Out of all the different formats publishers have been trialling on Facebook Live, something as mundane as streaming their website on the platform is not something many have attempted so far.
The idea occurred to staff at The Boston Globe last month, when they realised the development team had put a lot of effort into "creating an interesting and compelling experience" on the website to showcase coverage on US election night, and they were looking for a better way to promote it on social media.
"The site updated every 15 seconds, you could drill down into a bunch of different areas and we also had these beautiful graphics that updated really frequently," Matt Karolian, director of audience engagement at The Boston Globe, explained.
"But once they were updated, the older versions became outdated, so we thought, why don't we figure out a way to take what we've already built and put it somewhere else too, so that it could have a substantial audience?"
Using an open-source software called OBS, The Globe was able to assign one person to stream different web pages on Facebook Live using only their computer. The sections that were livestreamed mostly contained visuals such as maps and graphs, and it was easy to switch between them to display new information as it became relevant.
"For example, we had a proposition [in Massachusetts] to legalise marijuana, which everyone was looking at, so we were able to cycle through that as well.
"It gave us the opportunity to always have fresh content up on the stream."
The experiment, which began shortly after the polls started to close on the East coast on 8 November, lasted for just under four hours in total, gathering over 580,000 unique live viewers. It also generated some 65,000 clicks to bostonglobe.com and the bulk of its most active audience came from Massachusetts, Karolian highlighted in a Medium post.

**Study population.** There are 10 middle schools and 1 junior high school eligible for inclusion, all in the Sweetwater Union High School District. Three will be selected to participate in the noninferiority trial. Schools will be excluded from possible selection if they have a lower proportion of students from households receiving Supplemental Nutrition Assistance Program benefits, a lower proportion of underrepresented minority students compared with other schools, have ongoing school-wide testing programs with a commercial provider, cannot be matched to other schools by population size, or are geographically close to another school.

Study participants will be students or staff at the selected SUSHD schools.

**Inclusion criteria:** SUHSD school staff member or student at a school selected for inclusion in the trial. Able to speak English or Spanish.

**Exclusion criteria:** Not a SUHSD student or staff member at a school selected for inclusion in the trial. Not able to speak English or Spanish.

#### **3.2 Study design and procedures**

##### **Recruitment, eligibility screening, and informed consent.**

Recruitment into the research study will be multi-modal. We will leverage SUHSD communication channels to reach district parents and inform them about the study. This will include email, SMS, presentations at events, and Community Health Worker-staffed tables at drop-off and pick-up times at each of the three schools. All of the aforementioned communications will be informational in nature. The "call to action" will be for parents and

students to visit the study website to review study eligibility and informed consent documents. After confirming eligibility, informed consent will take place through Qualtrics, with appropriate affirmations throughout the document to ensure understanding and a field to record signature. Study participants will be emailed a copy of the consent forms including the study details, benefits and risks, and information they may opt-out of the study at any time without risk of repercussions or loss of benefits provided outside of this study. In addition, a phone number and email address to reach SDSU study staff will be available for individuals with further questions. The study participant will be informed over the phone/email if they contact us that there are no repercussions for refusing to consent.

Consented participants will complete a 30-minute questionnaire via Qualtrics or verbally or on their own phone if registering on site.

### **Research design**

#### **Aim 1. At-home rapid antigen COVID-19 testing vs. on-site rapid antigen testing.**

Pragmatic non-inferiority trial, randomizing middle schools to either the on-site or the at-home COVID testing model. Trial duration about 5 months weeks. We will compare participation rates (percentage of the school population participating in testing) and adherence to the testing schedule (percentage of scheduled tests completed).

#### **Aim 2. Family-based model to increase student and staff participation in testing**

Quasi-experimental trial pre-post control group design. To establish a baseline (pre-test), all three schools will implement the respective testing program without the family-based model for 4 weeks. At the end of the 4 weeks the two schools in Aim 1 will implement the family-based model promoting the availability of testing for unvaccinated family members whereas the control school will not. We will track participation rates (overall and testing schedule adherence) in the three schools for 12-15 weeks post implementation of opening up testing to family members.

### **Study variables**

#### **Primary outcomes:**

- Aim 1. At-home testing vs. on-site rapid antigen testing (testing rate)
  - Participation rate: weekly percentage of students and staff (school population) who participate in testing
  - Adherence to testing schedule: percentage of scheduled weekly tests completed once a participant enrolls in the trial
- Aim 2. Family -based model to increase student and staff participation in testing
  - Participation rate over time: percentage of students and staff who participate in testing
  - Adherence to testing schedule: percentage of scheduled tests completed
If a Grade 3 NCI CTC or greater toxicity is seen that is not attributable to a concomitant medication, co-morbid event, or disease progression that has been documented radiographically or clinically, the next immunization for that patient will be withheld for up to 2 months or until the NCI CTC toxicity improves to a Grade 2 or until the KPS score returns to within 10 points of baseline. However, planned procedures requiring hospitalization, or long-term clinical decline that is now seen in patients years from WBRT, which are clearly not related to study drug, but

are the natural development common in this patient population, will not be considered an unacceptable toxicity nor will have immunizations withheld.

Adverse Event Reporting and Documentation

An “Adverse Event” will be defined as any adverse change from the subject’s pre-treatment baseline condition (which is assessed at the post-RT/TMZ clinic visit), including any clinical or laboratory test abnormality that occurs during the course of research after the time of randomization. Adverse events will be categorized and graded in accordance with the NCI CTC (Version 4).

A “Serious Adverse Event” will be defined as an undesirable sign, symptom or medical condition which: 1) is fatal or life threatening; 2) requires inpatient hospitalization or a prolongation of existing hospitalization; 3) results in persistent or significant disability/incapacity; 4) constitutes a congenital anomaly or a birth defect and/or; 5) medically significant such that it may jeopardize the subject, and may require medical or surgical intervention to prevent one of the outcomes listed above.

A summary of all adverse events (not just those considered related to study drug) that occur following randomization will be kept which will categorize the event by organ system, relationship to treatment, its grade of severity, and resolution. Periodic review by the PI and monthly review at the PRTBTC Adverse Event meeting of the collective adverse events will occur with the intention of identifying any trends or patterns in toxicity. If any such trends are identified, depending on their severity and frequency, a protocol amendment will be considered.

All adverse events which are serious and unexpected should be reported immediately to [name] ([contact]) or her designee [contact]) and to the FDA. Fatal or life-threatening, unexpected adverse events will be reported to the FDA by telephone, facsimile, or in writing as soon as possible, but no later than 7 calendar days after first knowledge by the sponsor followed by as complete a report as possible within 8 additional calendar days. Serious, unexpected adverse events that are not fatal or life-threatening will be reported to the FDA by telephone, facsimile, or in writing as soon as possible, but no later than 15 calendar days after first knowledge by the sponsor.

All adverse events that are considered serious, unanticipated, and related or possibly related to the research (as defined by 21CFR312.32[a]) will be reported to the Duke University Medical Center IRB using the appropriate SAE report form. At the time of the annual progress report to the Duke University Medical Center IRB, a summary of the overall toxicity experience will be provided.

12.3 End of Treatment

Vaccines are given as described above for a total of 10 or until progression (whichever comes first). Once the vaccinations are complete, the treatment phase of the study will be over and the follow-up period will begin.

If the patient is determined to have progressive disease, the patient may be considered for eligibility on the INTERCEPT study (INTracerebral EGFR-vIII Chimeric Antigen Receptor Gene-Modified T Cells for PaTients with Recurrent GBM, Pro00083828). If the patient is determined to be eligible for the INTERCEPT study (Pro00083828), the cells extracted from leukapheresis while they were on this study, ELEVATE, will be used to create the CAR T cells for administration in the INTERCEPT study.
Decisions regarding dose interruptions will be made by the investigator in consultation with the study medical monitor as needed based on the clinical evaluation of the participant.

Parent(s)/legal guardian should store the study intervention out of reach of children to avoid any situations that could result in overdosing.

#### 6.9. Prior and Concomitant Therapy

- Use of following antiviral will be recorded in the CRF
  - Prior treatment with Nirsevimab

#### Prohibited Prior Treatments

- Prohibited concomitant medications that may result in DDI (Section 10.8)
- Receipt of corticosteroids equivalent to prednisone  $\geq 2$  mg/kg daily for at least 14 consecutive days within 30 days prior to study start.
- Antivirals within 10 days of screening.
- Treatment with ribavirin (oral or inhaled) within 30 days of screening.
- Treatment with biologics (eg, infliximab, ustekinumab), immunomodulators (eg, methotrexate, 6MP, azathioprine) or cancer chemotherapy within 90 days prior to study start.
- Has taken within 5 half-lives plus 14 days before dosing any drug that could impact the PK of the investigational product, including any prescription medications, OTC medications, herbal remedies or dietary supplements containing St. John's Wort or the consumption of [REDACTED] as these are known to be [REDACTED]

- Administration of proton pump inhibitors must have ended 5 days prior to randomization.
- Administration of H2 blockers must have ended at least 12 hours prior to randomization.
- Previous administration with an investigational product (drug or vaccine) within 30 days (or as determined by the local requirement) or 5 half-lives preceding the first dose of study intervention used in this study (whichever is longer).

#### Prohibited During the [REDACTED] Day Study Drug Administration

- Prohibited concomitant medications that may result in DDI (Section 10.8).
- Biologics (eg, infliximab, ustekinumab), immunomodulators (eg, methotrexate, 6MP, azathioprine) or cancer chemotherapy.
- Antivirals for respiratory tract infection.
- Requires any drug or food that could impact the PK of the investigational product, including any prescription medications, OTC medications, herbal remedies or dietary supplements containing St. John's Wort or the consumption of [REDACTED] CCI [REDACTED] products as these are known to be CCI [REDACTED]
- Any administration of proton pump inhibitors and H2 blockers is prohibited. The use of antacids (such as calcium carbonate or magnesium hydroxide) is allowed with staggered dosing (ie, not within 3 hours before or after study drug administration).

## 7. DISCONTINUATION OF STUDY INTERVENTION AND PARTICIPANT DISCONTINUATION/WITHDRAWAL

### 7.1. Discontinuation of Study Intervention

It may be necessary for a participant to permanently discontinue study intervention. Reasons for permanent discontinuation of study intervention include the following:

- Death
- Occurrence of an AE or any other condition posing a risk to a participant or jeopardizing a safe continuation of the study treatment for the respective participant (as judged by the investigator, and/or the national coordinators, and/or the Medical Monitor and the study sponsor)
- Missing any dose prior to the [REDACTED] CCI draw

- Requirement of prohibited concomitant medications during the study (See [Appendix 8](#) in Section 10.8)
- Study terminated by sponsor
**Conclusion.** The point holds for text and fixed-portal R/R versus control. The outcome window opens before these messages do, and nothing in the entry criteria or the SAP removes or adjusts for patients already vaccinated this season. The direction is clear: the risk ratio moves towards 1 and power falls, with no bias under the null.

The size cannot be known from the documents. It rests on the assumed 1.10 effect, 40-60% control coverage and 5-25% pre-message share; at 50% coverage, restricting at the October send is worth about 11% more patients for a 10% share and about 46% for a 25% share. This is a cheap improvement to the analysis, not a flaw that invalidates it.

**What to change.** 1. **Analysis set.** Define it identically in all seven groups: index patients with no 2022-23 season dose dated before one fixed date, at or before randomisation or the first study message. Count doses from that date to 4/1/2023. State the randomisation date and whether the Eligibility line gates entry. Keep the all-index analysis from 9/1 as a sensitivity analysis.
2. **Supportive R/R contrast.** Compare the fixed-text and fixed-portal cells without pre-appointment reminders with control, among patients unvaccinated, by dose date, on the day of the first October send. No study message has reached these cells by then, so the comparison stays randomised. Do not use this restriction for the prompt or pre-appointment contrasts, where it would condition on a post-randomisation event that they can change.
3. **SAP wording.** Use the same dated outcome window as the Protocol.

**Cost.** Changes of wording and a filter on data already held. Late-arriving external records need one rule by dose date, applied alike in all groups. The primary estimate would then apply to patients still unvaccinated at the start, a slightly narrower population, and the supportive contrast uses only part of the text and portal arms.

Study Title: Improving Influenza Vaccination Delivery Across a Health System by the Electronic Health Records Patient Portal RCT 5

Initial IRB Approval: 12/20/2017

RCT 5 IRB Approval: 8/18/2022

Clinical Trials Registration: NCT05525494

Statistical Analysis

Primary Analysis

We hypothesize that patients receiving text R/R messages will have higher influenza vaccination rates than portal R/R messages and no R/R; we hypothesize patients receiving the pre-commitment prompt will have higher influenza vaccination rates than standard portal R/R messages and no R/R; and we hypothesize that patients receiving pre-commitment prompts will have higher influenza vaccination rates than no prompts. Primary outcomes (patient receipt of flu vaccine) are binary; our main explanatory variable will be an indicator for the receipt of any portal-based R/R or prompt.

He told Journalism.co.uk the livestream acted as "almost a source of advertising" for the website, as people watching could get a sense of the content available on bostonglobe.com and click through to "consume a lot more, on their own terms".
But contrary to Karolian's initial beliefs about the experiment, that people would leave in favour of the site after watching for a few seconds, the stream had "consistent viewership" throughout.
"It seems people would have it up on their phone or in another tab in their browser, and they kept it up for extended periods of time while they also consumed other media, whether that was other parts of the website, watching TV or talking to their friends."
The livestream also gathered more than 8,800 comments and Karolian said the conversations people were having in the comments while watching, as well as during previous Facebook Lives the Globe had done around the debates, "felt a lot like those you see on Twitter during live events".
Compared to Facebook's almost 2 billion monthly active users, Twitter is still a niche platform, he added, and the Facebook Live comments gave people without a Twitter account the chance to express their views in a similar way.
"Someone like my mother, or my father, or some of my friends who aren't in the media industry, they were reacting in the same way that my friends were on Twitter.
"So it seems as though there is certainly something to sharing in a group conversation around live events that the comment section on Facebook Live provides, which we haven't seen before on the platform, and that's interesting."
Karolian thinks there could be opportunities for The Boston Globe to livestream the website for other events in the future, including live sports such as the Super Bowl, where "we know a good chunk of the population is geared towards watching and experiencing one thing together".
"We can give them a place to have those conversations about [that event] along with commentary from Globe journalists.
"There's certainly an appetite to try new things so that's what we're trying to do. And one of these ideas that seemed maybe foolish on paper actually ended up being really important for our coverage that evening."